On Competitiveness

by Susan McWilliams at the Front Porch Republic.

President Obama has convened his “competitiveness council,” following up on the “competitiveness” theme in January’s State of the Union address.

“Competitiveness” is the buzzword of the moment. You know it’s a buzzword because people are saying “competitiveness” instead of saying other words that mean exactly the same thing and are much easier to say. If you run a news search on Google to compare recent usage rates of “competitiveness” versus “being competitive,” you’ll see what I mean. You can’t walk a block in Washington without tripping over those cherished 15 letters. Congress recently formed a Caucus for Competitiveness in Entertainment Technology, for instance.

I’d go so far as to say that “competitiveness” is the new “proactive” – the word, to paraphrase The Simpsons, that dumb people are using to sound important. Or, more precisely, it’s the word that ostensibly smart people are using to try to cover up really dumb thinking.

President Obama invokes “competitiveness” to justify why he consults high-tech CEOs for advice about job creation, even though these people have proven only that they’re good at creating the kinds of gadgets that replace human labor, and their companies have thrived in part because they don’t have to employ anyone. (Facebook has only about 2,000 employees; Twitter has 350.) These companies are a great model for how to make a few people very rich, but hardly a great model for how to generate work for the tens of millions of unemployed Americans.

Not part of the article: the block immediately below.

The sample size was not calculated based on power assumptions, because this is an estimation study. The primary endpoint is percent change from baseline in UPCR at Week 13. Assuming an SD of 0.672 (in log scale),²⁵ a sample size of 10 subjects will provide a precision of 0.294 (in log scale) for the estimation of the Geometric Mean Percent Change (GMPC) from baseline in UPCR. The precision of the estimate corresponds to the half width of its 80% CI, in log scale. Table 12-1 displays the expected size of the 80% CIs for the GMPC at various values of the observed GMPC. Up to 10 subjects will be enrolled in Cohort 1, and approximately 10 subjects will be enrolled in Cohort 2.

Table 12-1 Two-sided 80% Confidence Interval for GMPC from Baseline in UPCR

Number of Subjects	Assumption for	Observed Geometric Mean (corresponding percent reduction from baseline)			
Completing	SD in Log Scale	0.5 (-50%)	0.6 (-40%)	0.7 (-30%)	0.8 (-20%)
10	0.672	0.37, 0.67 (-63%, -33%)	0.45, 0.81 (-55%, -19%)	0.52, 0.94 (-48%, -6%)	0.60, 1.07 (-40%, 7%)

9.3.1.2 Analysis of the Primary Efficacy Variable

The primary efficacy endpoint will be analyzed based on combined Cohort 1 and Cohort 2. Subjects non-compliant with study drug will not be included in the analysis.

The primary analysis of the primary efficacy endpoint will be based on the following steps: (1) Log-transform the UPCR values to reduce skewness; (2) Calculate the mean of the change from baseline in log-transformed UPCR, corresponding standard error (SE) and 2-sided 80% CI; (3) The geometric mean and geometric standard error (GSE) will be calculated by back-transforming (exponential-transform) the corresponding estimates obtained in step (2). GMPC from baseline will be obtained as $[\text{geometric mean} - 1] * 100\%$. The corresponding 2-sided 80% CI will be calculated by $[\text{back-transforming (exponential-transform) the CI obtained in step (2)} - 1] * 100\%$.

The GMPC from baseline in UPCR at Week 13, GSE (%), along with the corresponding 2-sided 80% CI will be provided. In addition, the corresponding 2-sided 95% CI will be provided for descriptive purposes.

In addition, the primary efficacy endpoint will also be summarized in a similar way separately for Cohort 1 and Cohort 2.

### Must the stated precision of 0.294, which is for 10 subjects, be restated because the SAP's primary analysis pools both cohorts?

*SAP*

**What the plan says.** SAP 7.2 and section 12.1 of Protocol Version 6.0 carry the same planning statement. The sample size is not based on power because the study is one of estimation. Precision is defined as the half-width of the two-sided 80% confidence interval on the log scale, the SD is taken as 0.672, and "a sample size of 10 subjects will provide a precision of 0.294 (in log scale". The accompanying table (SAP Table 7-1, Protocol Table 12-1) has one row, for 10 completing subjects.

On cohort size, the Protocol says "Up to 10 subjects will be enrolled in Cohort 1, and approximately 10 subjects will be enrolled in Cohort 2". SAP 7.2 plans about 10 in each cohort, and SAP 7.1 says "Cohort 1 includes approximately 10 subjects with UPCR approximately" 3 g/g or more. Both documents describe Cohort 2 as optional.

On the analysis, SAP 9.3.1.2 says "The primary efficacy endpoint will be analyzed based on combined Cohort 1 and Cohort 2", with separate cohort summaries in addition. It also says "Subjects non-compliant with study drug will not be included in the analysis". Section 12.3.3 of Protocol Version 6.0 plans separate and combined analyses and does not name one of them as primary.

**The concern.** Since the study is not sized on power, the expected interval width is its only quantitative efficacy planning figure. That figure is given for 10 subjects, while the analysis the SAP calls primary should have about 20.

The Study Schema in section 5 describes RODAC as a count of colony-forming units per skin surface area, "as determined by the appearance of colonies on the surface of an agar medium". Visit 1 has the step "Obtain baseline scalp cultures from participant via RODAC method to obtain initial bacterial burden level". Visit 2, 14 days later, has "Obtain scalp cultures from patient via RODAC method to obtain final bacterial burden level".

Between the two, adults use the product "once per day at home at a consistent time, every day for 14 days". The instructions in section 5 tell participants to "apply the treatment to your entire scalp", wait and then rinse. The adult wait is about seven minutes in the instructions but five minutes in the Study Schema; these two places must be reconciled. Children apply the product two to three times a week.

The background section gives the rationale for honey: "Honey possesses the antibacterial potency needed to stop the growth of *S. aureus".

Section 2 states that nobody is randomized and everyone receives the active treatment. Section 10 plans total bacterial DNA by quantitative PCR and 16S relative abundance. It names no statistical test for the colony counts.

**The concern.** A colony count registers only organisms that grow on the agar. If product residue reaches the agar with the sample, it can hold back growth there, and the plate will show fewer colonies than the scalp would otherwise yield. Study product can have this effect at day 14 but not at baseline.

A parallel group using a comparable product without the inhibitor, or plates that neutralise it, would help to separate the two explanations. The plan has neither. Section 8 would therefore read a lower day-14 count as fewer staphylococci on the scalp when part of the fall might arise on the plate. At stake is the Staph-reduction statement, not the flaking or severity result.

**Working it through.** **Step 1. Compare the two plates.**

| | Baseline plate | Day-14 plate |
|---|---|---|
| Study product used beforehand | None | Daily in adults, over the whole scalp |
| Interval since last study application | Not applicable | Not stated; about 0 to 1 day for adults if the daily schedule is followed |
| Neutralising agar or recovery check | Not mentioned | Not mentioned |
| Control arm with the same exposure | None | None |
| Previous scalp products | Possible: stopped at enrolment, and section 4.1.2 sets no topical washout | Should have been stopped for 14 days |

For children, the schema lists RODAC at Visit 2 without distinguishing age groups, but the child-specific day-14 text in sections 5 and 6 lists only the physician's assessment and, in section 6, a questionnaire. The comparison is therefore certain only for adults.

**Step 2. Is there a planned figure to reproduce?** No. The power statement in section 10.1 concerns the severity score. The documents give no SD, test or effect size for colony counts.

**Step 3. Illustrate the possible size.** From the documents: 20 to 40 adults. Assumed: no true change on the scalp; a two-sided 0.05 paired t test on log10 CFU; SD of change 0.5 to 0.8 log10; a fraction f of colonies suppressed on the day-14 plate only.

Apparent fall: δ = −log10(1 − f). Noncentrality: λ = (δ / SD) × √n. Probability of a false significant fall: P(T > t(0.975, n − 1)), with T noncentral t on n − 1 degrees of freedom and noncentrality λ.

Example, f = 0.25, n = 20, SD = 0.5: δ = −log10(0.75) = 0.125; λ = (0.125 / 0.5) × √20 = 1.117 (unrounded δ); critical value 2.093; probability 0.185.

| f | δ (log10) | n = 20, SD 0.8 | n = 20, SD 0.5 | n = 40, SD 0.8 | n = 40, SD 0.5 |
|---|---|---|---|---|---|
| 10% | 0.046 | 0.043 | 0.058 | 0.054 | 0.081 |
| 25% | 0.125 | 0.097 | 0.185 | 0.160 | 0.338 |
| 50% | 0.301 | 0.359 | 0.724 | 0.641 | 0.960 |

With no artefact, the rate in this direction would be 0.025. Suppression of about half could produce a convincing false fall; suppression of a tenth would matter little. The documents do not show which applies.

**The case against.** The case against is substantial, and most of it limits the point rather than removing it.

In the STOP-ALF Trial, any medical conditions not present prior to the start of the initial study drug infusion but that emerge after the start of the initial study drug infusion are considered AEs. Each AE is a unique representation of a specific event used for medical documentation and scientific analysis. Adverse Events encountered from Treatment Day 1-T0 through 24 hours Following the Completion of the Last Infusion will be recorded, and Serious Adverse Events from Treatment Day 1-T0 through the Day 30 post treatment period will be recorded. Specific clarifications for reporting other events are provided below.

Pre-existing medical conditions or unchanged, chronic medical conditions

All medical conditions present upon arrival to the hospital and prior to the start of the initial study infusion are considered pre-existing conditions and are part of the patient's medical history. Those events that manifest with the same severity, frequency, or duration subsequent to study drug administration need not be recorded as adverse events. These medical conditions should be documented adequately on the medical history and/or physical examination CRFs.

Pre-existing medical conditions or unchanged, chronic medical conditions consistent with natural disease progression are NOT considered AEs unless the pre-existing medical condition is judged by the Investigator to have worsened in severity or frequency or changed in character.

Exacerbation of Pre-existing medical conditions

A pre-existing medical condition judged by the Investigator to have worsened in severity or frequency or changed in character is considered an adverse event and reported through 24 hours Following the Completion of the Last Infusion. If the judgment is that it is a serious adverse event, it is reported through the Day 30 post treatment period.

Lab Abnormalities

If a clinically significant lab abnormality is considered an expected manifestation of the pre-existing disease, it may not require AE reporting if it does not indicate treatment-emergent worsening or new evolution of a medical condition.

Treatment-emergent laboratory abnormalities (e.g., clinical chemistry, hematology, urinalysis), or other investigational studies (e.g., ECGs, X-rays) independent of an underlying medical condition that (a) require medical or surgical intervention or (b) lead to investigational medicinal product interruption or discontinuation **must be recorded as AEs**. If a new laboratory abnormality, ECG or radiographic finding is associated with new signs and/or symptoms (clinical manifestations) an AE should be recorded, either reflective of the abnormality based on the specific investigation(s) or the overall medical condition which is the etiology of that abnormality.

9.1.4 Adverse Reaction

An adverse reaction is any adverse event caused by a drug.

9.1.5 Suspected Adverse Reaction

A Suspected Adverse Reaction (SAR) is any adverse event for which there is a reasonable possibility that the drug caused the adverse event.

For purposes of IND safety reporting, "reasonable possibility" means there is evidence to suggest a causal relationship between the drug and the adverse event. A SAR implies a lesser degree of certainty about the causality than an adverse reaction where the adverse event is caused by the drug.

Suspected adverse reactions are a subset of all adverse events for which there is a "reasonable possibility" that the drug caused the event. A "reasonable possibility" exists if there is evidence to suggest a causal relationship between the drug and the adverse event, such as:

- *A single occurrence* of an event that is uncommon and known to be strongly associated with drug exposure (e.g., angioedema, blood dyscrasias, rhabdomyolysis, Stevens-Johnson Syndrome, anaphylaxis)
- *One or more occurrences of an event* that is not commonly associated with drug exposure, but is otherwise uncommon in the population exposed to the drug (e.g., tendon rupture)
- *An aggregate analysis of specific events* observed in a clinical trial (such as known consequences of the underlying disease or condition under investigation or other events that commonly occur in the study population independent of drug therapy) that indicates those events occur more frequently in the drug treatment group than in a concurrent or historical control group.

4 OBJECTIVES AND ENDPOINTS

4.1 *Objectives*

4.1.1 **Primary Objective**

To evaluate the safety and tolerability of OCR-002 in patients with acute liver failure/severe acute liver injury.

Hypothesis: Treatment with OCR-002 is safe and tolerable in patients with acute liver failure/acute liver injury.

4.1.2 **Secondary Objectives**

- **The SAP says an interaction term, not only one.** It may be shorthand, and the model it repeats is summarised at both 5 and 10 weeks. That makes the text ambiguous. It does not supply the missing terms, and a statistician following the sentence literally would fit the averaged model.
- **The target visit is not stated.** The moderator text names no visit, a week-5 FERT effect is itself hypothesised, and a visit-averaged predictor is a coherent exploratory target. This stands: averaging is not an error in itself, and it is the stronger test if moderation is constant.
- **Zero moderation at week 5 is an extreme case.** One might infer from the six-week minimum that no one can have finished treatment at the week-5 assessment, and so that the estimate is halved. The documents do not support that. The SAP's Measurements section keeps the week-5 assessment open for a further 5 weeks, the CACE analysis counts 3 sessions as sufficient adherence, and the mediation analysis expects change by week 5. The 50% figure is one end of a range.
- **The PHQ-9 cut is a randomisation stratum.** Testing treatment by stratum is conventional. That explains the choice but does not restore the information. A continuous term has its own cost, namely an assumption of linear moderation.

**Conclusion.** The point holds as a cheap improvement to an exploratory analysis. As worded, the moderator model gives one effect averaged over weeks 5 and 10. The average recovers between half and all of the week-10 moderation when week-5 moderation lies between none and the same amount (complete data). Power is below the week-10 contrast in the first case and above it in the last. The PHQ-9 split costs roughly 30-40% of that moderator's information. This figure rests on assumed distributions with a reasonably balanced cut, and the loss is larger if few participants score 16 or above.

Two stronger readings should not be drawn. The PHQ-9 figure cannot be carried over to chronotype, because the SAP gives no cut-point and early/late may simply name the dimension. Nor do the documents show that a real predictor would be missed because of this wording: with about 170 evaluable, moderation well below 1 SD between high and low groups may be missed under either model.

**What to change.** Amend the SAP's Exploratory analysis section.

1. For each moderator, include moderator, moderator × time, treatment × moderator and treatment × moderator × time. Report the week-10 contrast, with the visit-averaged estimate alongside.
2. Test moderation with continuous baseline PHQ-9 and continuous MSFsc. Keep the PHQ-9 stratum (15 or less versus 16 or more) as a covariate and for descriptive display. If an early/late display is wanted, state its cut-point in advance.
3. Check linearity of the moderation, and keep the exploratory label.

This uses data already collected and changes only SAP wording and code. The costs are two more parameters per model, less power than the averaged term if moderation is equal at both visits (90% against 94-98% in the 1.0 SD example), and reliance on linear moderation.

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1 reply »

  1. “Improve competitiveness” is a mantra frequently heard in discussions of how countries can increase economic growth. What that slogan actually means is that global corporations want workers in developed countries to agree to wage reductions to levels similar to those in the People’s Republic of China. The unspoken threat is that workers will be driven to accept such reductions inevitably.

    Wages in China are actually rising due to the country’s success in extracting manufacturing jobs from the rest of the world. The correct policy that should be pursued by developed countries and China is to have the PRC adjust its labor markets so that Chinese workers’ wages continue to converge with those of workers in developing countries.

    Increased standards of living for Chinese workers will mean less of a reduction in standards of living in developed countries. In some industries, Chinese goods are already not competitive with similar goods produced in developed countries due to transportation costs.

    Executive management currently colludes with a corrupt PRC system to extract the value of increased productivity throughout the world to increase the wealth of the top 1% of society…the super-rich. Workers throughout the world need to organize to reject the “competitiveness” propaganda and restructure the distribution of wealth more fairly.

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